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Stan Lee: Marvel Legend Taught Us That It's OK To Be Different

Tom Wood

| Last updated 

Stan Lee: Marvel Legend Taught Us That It's OK To Be Different

As many of you will know by now, former Marvel Comics editor and all-around comic book legend Stan Lee has died at the age of 95.

Lee changed the world of comic books forever back in 1961 with the release of The Fantastic Four and through his company he went on help tell some of the best-known and most well-loved stories ever committed to the medium.

That includes X-Men, Spider Man, The Avengers, and Daredevil, amongst many others.

Since he died, many celebrities and figures from the world of entertainment have rushed to pay tribute to Lee, with one unifying strand running throughout many of their statements.

Stan Lee made it OK to be different.

In fact, a huge part of the appeal of all Lee's Marvel characters is that not one of them is entirely perfect - something which helped change the world for the better.

Despite their supernatural powers, all of his characters had humanity, and they were flawed. Spider-Man - also known as Peter Parker - an awkward teenager. Wolverine, an experiment that went wrong and never stopped causing him pain.

These characters offered a new dimension for readers, and it was one that they could relate to.

Stan Lee. Credit: PA
Stan Lee. Credit: PA

In an interview in 1979, Gene Simmons of the rock band Kiss said: "His stories taught me that even superheroes like Spider-Man and the Incredible Hulk have ego deficiencies and girl problems and do not live in their macho fantasies 24 hours a day.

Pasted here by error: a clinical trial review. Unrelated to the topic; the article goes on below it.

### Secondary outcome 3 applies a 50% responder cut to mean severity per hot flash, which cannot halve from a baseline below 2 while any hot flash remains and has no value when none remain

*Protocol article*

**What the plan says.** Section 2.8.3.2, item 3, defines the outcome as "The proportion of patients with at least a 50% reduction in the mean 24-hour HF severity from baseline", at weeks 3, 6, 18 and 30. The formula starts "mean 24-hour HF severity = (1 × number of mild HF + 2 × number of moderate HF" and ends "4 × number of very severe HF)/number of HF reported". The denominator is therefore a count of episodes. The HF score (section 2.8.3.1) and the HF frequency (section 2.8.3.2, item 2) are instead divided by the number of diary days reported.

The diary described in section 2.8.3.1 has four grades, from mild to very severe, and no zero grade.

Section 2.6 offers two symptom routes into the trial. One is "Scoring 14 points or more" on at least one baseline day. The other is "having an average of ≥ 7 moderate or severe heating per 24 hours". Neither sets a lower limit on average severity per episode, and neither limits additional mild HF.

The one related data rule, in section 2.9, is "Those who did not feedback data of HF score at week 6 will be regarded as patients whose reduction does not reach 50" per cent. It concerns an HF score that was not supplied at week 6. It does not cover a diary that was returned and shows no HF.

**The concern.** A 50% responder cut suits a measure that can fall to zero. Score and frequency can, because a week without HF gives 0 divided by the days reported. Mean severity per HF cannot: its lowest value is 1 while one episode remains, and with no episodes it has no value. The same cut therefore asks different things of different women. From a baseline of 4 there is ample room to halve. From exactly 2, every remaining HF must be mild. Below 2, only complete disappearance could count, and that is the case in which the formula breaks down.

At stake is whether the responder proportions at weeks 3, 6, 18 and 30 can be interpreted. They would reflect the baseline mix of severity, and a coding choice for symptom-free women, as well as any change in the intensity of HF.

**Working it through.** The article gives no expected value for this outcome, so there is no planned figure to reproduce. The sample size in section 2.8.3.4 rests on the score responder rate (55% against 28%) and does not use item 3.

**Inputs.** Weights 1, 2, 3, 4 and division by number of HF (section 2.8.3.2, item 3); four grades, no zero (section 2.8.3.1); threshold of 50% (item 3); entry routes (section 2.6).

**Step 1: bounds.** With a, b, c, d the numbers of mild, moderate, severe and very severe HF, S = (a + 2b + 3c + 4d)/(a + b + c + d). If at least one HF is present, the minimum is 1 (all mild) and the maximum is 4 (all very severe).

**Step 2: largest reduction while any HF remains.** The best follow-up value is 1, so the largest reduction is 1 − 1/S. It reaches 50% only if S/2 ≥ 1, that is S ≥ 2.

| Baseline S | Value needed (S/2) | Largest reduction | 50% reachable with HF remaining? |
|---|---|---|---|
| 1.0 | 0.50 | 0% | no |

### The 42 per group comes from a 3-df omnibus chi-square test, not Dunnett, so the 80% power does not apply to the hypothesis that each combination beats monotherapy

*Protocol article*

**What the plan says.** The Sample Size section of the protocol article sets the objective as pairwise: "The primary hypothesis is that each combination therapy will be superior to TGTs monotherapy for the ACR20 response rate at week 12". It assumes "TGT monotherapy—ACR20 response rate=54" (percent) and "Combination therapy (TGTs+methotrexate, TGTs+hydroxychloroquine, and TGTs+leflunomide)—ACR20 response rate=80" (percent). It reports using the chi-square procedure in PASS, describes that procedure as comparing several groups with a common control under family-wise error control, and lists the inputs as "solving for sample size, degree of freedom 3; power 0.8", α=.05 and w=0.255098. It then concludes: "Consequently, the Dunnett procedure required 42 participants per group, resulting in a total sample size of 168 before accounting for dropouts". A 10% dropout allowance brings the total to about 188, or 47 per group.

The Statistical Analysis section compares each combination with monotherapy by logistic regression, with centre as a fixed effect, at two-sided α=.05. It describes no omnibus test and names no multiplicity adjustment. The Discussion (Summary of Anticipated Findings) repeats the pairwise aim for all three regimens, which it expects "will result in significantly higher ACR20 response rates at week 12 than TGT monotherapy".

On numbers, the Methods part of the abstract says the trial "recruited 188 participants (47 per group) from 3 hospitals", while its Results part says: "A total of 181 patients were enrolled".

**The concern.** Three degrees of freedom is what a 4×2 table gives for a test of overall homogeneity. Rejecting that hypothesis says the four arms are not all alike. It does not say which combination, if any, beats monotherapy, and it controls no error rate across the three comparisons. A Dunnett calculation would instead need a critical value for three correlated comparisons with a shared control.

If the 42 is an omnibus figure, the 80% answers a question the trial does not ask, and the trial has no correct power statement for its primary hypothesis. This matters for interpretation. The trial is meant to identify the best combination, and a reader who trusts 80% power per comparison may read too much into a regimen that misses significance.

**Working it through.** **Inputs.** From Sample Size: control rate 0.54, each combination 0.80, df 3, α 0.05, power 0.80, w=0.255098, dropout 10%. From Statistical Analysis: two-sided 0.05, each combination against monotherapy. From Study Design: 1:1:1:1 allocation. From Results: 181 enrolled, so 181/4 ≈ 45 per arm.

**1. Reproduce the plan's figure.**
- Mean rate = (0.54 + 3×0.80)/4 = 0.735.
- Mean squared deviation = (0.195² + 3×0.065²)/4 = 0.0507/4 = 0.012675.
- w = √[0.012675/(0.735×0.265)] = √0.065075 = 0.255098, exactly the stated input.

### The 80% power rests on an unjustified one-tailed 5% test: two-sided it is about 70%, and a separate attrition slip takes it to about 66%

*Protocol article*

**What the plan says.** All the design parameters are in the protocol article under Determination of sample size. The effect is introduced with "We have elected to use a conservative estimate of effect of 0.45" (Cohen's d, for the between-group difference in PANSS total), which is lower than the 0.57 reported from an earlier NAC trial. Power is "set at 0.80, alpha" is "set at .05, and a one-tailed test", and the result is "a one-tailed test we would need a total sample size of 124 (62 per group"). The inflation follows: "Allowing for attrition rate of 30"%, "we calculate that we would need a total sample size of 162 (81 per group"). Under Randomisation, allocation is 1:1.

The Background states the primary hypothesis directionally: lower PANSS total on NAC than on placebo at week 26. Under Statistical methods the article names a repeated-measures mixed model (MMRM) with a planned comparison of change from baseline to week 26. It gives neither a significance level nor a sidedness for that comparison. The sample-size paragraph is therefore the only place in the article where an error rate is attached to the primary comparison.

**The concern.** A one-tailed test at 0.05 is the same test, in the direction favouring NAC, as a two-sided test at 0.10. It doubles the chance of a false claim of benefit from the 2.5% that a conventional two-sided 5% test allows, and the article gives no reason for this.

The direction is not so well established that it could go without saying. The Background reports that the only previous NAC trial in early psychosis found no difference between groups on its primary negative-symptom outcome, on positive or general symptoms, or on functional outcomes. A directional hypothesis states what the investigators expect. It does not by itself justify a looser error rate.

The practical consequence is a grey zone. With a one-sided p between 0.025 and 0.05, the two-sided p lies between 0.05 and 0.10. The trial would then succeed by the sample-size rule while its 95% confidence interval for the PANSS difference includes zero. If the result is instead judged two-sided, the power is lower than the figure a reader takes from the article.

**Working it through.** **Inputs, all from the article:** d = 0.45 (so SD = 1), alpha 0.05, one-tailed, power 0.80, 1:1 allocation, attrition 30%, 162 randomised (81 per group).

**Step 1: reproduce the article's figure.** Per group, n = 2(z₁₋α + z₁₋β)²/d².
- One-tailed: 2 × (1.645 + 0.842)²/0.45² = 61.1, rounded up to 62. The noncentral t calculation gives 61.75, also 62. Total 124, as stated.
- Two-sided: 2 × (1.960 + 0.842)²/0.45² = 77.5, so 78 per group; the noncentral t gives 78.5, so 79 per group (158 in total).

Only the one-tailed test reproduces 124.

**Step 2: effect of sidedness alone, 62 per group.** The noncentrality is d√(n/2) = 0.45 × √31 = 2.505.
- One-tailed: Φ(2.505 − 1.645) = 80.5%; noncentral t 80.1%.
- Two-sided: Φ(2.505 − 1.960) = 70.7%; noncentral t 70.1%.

"Through the honesty of guys like Spider-Man, I learned about the shades of grey in human nature."

There was also a much more important side to Lee's trailblazing attitude to characters.


Lee also helped to bring to prominence characters representative of different cultures. In 1966 - at the heart of the Civil Rights Movement in the USA - Black Panther (T'Challa) made his first appearance.

In 1975, the first black female character appeared in the pages of The Uncanny X-Men - Storm.

Lee was known for his campaigns against discrimination and prejudice. That shone through his work and must have been a comfort for many who struggled for representation.

Stan also spoke out with his own voice, too. His regular column 'Stan's Soapbox' offered him the opportunity to champion causes important to his heart.

Credit: Marvel Comics
Credit: Marvel Comics

In 1968, Lee proved well ahead of his time when he published: "Racism and bigotry are among the deadliest social ills plaguing the world today,

"But, unlike a team of costumed supervillains, they can't be halted with a punch in the snoot or a zap from a ray gun. The only way to destroy them, is to expose them - to reveal from the insidious evil they really are.

"It's totally irrational and patently insane to condemn an entire race - to despise an entire nation - to vilify an entire religion."

Importantly, Lee didn't specify which race or religion. He believed that it was OK to be whoever you are.

Marvel's Stan Lee. Credit: PA
Marvel's Stan Lee. Credit: PA

We're none of us perfect, but that's OK too.

Thanks for reminding us of that, Stan. Excelsior.

Featured Image Credit: PA

Topics: Film, TV and Film, US News, US Entertainment, Marvel, Hollywood

Tom Wood
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